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Briefly on Abortion

Updated on October 30, 2017
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The Just And Unjust, John Finnis

Two philosophers distinctions on what is correct and incorrect in terms of dealing with abortion can always vary. Certain cultures, upbringings, and religions can influence whether abortion should even be a factor of any conception of a child or provide certain motifs to how abortion must be considered in a certain predicament of life, loss, or death. Two particular philosophers John Finnis and Michael Tooley are virtually opposites on the just and unjust means to abort which will be discussed furthermore.

John Mitchell Finnis, “(born 28 July 1940), is an Australian legal scholar and philosopher, specializing in the philosophy of law. He is Professor of Law at University College, Oxford and at the University of Notre Dame, teaching jurisprudence, political theory, and constitutional law (Claredon Press)”. John Finnis is a practicing catholic; his religious views inherently aid his views on abortion. John Finnis Abortion and Healthcare Ethicsessay goes to say that a fetus is a human person at immediate moment of conception. Not only that but Finnis believes that even when a woman is overcome and forced into bed, raped and abandoned like a used toilet paper that the fetus still has right to life, disregarding the woman’s consent, emotional trauma, and physical damage after rape. Though Finnis believes the fetus is not an aggressor, he approaches the idea of abortion as a sin as some unjust action. Physical pain can be measured in del units, just as emotional trauma after rape or death being a possibility for a mother if she decides to carry a baby. In his absolute and stubborn opinion on all situations in relation to abortion he fails to take the emotional impact on the woman into consideration, almost as if belittling the very existence of that which bears the child. John Finnis solitude in preserving the fetus; furthermore, is amiable, but nonetheless a selfish virtue for nobility and disregard of emotional, detrimental circumstances for the mother.

Michael Tooley

Michael Tooley is a professor at University of Colorado, his ideology on abortion is quite the opposition if compared to John Finnis. In Tooley’s paper, “Abortion and Infanticide” he justifies that a human is different from a person and that a human has to have consciousness to be indefinitely distinguished as a person. Tooley even agrees for the ability to kill already conceived infants on the premise that they are not truly conscious. Michael Tooley’s bias on abortion and infanticide is a bit far-fetched, and many would say he goes a bit too far with agreeing to the destruction of conceived children out of womb already prepared to grow and manifest motor skills, for example a 3 month year old baby. Michael Tooley acknowledges the factors that would promote justified abortion, for instance rape, failed contraception, or birthing difficulties, but his accepting of infanticide and some of his justifications for abortion may seem without purpose furthermore unjust like aborting a child for inconvenience or lack of conscious.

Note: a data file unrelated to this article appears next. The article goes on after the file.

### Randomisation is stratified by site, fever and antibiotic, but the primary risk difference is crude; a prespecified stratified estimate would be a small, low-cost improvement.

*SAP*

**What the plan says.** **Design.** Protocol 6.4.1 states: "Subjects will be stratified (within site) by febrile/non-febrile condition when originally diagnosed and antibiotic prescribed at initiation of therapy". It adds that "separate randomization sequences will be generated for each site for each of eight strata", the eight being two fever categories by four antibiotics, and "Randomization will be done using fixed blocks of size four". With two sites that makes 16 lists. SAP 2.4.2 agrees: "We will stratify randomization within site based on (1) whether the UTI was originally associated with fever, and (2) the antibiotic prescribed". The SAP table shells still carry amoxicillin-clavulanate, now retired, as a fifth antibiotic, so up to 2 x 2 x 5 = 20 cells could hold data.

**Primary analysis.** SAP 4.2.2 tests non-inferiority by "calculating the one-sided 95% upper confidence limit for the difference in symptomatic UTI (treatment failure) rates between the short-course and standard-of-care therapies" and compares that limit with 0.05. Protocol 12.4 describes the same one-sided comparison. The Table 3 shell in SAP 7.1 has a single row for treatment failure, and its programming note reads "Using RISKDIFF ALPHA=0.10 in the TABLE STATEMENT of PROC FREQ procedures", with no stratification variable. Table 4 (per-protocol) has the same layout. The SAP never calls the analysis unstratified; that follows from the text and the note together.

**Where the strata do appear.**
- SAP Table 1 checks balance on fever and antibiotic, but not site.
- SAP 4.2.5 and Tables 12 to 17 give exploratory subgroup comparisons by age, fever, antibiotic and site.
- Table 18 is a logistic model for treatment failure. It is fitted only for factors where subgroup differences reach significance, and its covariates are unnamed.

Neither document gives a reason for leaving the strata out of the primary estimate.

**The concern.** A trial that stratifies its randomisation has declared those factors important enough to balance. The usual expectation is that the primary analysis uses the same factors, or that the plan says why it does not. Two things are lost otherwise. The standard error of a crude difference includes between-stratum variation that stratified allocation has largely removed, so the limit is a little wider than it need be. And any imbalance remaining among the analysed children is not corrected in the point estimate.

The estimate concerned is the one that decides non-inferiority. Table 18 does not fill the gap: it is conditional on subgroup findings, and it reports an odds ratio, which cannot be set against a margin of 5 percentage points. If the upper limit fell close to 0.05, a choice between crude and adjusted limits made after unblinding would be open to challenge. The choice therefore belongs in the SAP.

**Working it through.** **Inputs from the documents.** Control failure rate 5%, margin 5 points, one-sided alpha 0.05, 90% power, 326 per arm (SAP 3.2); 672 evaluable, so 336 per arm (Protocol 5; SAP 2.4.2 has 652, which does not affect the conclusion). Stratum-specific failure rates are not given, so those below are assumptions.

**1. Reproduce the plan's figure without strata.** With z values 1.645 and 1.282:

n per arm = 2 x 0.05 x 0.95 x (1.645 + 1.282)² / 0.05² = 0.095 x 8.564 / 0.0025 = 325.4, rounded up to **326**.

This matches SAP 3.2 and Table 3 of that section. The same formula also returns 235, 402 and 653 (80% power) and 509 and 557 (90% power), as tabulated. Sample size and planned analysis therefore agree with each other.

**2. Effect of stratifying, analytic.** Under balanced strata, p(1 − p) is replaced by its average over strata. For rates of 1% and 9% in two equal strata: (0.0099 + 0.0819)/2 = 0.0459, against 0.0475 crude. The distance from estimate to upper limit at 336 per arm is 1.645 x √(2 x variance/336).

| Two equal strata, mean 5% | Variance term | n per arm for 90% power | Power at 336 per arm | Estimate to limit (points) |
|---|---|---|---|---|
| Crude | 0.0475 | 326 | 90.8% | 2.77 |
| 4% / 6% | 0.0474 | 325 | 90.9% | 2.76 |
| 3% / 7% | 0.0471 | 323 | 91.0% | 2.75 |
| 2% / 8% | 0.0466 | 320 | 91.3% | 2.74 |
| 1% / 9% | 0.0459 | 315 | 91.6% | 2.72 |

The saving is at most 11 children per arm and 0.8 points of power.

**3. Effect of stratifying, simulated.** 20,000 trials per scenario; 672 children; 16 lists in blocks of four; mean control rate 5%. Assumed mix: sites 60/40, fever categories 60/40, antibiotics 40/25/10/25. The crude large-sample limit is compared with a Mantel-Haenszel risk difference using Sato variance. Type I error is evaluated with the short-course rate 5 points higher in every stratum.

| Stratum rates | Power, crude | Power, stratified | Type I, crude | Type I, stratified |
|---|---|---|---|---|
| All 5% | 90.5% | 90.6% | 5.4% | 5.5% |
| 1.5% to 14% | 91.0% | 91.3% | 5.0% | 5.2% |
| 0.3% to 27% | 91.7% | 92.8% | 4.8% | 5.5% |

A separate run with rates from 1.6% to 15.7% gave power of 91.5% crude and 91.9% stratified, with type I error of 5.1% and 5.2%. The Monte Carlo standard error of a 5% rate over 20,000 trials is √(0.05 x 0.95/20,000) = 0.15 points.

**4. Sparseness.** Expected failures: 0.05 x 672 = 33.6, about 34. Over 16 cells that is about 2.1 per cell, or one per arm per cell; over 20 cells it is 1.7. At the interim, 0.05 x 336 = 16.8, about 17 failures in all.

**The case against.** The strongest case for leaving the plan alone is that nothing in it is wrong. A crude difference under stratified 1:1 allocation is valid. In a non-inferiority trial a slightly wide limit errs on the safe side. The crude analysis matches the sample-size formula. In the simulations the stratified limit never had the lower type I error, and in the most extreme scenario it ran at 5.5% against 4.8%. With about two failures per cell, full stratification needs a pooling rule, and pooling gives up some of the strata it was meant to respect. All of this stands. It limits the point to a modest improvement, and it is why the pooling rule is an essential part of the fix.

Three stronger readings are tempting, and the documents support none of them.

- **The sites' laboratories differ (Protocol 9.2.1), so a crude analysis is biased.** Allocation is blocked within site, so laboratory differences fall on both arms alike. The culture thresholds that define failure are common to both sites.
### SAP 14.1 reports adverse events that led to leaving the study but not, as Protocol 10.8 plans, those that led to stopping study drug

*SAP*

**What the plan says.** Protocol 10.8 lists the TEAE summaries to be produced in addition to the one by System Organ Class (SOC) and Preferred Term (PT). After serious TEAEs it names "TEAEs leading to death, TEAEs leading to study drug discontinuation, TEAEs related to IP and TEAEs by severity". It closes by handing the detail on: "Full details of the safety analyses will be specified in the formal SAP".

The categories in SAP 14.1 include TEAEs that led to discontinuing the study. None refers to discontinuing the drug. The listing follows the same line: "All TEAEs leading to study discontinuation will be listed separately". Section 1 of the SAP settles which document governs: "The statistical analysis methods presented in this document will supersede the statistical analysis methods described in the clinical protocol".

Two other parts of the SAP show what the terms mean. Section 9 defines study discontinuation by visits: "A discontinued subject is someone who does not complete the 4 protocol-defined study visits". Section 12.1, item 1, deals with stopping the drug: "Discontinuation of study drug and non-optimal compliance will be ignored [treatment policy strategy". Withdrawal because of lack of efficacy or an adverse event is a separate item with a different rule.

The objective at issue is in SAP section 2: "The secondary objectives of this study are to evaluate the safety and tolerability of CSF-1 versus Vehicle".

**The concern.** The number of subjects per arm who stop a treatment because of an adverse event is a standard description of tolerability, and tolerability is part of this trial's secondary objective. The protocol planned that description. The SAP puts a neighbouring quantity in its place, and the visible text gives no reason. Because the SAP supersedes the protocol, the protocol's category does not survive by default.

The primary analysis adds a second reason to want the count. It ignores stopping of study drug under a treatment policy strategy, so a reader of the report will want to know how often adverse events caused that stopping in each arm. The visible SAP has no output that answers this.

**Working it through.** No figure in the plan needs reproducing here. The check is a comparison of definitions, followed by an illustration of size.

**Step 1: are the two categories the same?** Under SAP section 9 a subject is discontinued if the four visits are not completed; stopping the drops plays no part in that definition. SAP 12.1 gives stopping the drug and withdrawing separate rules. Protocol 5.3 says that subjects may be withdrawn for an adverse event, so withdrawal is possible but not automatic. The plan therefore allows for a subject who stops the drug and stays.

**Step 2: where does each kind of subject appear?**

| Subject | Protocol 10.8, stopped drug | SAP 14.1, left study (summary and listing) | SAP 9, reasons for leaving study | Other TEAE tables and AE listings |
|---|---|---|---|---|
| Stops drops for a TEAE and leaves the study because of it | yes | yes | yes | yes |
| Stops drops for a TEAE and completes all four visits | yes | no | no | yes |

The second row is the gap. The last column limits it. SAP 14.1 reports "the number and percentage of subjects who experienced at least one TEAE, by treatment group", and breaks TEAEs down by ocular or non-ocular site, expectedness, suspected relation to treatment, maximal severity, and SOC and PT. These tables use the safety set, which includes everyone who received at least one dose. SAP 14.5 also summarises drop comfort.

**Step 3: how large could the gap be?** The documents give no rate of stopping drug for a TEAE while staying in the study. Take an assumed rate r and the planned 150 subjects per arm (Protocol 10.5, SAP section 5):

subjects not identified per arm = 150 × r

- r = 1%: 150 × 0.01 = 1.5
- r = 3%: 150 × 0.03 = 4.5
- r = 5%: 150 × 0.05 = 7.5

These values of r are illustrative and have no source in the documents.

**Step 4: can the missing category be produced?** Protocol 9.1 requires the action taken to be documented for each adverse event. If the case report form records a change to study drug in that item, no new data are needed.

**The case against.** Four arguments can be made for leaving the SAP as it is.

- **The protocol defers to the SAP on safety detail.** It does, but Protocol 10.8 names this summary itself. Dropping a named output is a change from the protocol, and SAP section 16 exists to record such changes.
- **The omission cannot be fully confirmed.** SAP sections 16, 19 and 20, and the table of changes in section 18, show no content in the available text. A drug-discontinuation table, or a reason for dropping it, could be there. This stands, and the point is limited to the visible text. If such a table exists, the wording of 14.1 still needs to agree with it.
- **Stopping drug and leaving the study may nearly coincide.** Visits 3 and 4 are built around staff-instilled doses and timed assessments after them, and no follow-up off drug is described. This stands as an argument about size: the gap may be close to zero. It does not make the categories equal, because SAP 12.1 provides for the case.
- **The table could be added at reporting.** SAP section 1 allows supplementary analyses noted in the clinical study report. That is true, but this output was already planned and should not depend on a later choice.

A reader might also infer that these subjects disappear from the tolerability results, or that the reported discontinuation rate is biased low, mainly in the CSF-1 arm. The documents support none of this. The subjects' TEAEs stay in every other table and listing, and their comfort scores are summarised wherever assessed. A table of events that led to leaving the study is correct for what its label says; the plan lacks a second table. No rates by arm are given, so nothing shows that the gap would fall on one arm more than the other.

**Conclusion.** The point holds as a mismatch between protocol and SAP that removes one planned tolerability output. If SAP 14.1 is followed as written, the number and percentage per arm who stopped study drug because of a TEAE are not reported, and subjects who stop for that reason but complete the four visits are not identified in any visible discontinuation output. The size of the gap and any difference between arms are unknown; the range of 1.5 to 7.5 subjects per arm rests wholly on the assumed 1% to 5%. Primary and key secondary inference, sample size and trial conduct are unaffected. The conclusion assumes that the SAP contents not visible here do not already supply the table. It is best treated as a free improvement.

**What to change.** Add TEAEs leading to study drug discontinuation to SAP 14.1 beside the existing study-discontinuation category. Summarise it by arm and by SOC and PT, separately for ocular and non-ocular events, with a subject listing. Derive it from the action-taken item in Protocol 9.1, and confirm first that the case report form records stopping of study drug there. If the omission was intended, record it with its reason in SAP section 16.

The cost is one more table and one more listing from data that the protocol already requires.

Comparison and Contrast

Both John Finnis and Michael Tooley can be considered the direct parallels as to what is just and unjust when a mother must decide to have an abortion. By direct parallels, their views are either practically no abortion (Finnis) or if you are going to abort, the act of the aborting can be utilized more lightly (Tooley). John Finnis is a firm believer that the fetus is a human and a person at moment of conception, but the ultimate question is whether his ethics hold all factors and the measurement of the emotional pain short and long run for the mother. Michael Tooley loosely justifies abortion, but nonetheless the three main components of justifying abortion: rape, contraception failure, or birthing causing death to the mother are included and implied in Tooley’s essay “Abortion and Infanticide”. Abortion is just to an extent, of the three main components, but if a woman is simply lazy to care for the child, or a man does not feel obligated to care for the child, or it is a matter of utility, and the woman would rather indulge in reckless pleasure of drugs, partying, or impulsive arrogant activities these are not just reasons for abortion. The lack of effort or selfishness is analogous to paying rent for an apartment, not paying renters insurance, then if some misfortune occurs, you as a renter with no renters insurance expect an outsourced entity to cover your loses, while fully aware you had not purchased renters insurance and engaging in the act of paying rent without renters insurance.

Sources

Press, Claredon. Natural Law and Natural Rights. N.p.: Claredon, 1980. John M. Finnis Bibliography. Oxford: Claredon Press. Web.

Finnis, John M. "Abortion and Healthcare Ethics." Bioethics an Anthology. 3rd ed. N.p.: Blackwell, n.d. 15-22. Print.

Tooley, Michael. "Abortion and Infanticide." Bioethics an Anthology. 3rd ed. N.p.: Blackwell, n.d. 23-37. Print.

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